An article on the BBC website Faster Bank Transfers Underway lets us know of the start-up today of a worthwhile service that allows people to make same-day transfers from their own bank account to someone else's bank account. The existing electronic payment service (called BACS) saw the money disappear from the sending account and then show up three days later at the recipient's account.
The drawback is that not all the banks are starting up at the same time (see this previous BBC article How Fast is Faster Payment Plan?) and some are phasing in the amount that can be transferred, starting with small amounts now and upping it later to the eventual maximum of £10,000. This is apparently to avoid the "Terminal 5 Effect" (thank you British Airways for enriching our language with a delightful new phrase that denotes big bang cutover disasters). Instead of Terminal 5, we have the equivalent of a gradual shift from driving on the left to driving on the right - motorcycles the first week, trucks and buses the following week, cars the third week and so on. It will likely be mid-2009 before we can count on the new service.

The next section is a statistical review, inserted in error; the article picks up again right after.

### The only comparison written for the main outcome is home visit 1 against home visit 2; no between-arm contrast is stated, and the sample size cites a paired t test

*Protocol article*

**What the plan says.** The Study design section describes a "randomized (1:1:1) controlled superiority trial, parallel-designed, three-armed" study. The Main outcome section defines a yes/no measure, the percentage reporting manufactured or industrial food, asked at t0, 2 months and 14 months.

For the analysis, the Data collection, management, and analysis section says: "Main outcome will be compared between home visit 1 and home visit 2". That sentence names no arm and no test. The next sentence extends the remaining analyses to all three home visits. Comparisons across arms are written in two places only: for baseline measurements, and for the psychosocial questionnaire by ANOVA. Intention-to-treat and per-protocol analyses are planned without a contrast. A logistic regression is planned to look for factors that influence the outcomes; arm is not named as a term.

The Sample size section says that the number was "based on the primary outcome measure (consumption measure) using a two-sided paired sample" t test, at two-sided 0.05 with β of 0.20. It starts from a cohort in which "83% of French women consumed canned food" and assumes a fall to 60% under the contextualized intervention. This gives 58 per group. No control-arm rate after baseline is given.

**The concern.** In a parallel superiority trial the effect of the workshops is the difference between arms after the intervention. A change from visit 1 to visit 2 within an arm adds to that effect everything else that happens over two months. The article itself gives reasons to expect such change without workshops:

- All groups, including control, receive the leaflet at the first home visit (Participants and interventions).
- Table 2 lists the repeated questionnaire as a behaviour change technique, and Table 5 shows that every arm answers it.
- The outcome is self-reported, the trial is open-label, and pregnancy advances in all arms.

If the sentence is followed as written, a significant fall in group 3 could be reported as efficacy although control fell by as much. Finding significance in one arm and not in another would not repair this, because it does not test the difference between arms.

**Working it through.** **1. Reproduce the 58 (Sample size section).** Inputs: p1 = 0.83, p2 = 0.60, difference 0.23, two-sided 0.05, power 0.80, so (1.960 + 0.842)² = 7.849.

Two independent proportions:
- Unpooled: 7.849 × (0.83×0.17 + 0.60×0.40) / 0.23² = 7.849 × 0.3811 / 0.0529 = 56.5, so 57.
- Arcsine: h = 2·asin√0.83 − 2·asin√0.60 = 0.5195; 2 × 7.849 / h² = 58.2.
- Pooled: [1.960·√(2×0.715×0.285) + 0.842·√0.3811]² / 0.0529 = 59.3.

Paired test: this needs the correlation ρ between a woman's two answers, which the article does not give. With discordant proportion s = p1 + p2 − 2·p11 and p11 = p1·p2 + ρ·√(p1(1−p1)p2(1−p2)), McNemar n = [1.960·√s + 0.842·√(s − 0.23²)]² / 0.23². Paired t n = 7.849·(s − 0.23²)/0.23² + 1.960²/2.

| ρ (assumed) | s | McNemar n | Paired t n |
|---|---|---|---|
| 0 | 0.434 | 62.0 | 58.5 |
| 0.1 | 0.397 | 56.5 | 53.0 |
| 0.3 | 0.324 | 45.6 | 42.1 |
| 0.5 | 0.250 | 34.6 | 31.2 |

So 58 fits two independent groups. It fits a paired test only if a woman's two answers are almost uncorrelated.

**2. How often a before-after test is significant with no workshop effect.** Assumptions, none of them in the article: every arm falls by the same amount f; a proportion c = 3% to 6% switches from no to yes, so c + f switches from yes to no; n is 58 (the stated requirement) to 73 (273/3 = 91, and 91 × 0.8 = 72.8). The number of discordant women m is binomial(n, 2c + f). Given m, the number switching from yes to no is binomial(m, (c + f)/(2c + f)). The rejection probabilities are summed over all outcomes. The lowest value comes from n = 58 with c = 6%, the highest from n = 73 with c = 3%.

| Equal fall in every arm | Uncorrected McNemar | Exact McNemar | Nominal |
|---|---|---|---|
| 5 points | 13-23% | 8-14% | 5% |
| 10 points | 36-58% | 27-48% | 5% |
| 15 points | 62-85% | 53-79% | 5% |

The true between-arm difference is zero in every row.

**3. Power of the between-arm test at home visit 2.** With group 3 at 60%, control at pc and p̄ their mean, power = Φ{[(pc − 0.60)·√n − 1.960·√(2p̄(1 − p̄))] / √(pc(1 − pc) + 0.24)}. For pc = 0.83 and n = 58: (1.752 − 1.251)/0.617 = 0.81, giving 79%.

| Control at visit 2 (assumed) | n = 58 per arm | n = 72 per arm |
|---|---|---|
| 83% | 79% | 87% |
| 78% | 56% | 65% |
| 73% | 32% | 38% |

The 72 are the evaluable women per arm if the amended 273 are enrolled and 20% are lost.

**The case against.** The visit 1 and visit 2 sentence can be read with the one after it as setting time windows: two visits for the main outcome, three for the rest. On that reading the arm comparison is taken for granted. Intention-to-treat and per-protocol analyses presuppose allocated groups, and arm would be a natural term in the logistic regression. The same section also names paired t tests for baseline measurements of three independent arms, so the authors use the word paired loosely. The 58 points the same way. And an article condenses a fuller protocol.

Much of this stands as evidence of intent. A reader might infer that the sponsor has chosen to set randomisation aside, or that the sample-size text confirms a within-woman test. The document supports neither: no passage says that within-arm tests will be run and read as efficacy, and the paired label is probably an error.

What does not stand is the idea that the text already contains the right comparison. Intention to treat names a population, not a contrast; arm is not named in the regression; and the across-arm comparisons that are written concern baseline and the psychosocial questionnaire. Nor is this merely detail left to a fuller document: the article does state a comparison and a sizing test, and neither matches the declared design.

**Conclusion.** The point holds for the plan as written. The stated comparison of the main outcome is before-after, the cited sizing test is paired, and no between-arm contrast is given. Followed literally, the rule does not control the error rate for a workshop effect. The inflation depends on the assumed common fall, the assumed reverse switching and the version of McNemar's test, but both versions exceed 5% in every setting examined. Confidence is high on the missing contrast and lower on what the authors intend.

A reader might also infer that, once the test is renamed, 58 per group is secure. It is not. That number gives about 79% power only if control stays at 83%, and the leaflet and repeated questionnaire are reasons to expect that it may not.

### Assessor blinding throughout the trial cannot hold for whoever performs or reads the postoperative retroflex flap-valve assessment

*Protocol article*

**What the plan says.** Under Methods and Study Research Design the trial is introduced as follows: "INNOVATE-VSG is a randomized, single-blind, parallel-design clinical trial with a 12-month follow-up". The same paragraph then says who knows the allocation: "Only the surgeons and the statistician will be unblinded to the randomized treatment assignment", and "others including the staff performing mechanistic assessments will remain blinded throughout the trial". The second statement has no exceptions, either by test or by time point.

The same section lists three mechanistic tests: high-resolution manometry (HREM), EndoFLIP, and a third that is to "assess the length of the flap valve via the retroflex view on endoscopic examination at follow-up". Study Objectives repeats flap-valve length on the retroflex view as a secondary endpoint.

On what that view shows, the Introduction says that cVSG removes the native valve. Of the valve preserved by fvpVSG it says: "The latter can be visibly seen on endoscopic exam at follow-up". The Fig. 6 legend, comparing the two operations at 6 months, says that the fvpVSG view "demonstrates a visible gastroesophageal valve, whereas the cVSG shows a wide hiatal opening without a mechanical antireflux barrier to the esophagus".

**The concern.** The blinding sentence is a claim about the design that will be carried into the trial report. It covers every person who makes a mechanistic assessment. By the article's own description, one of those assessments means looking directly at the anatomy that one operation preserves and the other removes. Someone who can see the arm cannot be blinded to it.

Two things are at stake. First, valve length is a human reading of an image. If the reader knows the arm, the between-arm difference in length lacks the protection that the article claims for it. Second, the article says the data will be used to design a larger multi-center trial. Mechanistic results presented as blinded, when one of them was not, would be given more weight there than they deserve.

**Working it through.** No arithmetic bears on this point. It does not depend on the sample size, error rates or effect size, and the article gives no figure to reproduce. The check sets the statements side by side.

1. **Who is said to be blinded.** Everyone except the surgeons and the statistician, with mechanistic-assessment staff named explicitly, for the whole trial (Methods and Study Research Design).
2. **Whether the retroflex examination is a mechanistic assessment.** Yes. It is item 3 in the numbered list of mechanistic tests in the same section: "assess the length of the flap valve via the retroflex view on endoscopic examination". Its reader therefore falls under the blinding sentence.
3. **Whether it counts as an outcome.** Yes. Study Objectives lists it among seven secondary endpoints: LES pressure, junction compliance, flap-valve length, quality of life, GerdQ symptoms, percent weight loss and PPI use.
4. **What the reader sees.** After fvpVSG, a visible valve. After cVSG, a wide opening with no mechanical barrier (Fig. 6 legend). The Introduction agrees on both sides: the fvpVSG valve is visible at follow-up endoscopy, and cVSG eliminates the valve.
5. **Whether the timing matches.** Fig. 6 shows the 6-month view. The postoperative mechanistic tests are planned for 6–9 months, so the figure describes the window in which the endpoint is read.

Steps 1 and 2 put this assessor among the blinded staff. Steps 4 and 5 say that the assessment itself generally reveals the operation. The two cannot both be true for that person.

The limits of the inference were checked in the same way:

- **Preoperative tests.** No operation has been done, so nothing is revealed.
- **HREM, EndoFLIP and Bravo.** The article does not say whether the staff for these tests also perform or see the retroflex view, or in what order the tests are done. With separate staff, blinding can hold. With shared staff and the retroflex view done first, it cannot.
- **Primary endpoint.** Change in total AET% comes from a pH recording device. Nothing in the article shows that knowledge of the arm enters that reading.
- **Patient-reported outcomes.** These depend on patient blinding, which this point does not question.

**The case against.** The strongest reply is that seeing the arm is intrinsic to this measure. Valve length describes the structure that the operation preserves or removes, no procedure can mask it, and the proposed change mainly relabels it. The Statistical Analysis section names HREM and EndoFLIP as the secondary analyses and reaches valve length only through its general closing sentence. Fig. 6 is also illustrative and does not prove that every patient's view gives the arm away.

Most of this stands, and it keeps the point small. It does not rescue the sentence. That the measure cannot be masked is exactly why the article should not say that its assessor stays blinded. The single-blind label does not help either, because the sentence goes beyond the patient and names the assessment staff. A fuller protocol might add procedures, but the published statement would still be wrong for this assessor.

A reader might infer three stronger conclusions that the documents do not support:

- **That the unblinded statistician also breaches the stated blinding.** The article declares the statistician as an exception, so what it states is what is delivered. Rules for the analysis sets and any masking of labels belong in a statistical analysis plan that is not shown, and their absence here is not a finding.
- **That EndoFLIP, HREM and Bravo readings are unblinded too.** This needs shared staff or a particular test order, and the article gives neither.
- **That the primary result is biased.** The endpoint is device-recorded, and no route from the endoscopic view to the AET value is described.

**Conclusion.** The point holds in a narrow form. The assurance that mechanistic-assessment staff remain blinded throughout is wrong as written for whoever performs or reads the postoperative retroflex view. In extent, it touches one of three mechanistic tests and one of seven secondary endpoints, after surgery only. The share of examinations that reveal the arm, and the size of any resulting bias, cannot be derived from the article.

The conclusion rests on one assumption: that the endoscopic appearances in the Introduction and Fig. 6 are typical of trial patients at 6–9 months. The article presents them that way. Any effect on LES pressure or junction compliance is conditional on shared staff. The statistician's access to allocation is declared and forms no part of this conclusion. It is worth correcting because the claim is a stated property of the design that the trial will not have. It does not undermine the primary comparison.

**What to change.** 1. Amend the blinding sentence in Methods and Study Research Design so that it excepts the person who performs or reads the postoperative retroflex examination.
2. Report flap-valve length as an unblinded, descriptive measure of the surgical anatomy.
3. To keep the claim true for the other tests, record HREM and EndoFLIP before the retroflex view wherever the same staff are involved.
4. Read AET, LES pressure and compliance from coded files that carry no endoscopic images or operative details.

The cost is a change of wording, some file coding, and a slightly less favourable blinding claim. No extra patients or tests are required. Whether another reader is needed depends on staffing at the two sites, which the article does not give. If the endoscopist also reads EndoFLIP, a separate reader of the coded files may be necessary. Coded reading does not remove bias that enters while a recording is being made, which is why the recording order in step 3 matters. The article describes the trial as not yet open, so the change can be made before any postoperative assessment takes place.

The launch is so low-key that Lloyds TSB, one of the first banks supposedly offering the service today, makes no mention of it on its website, or even in the payments function inside an account.
Nice try APACS (the UK payments association), which has a checker to verify if your sort code is able to receive one-day payments. We' ll rate this 5 out of 10 for now. Why could the existing same-day transfer service called CHAPS not have been made free and expanded to everyone? Does it have to do with another hoary but true axiom of the IT world that describes the difficulty of modifying an operating application, "God could not have created the world in seven days if He had had an installed base"?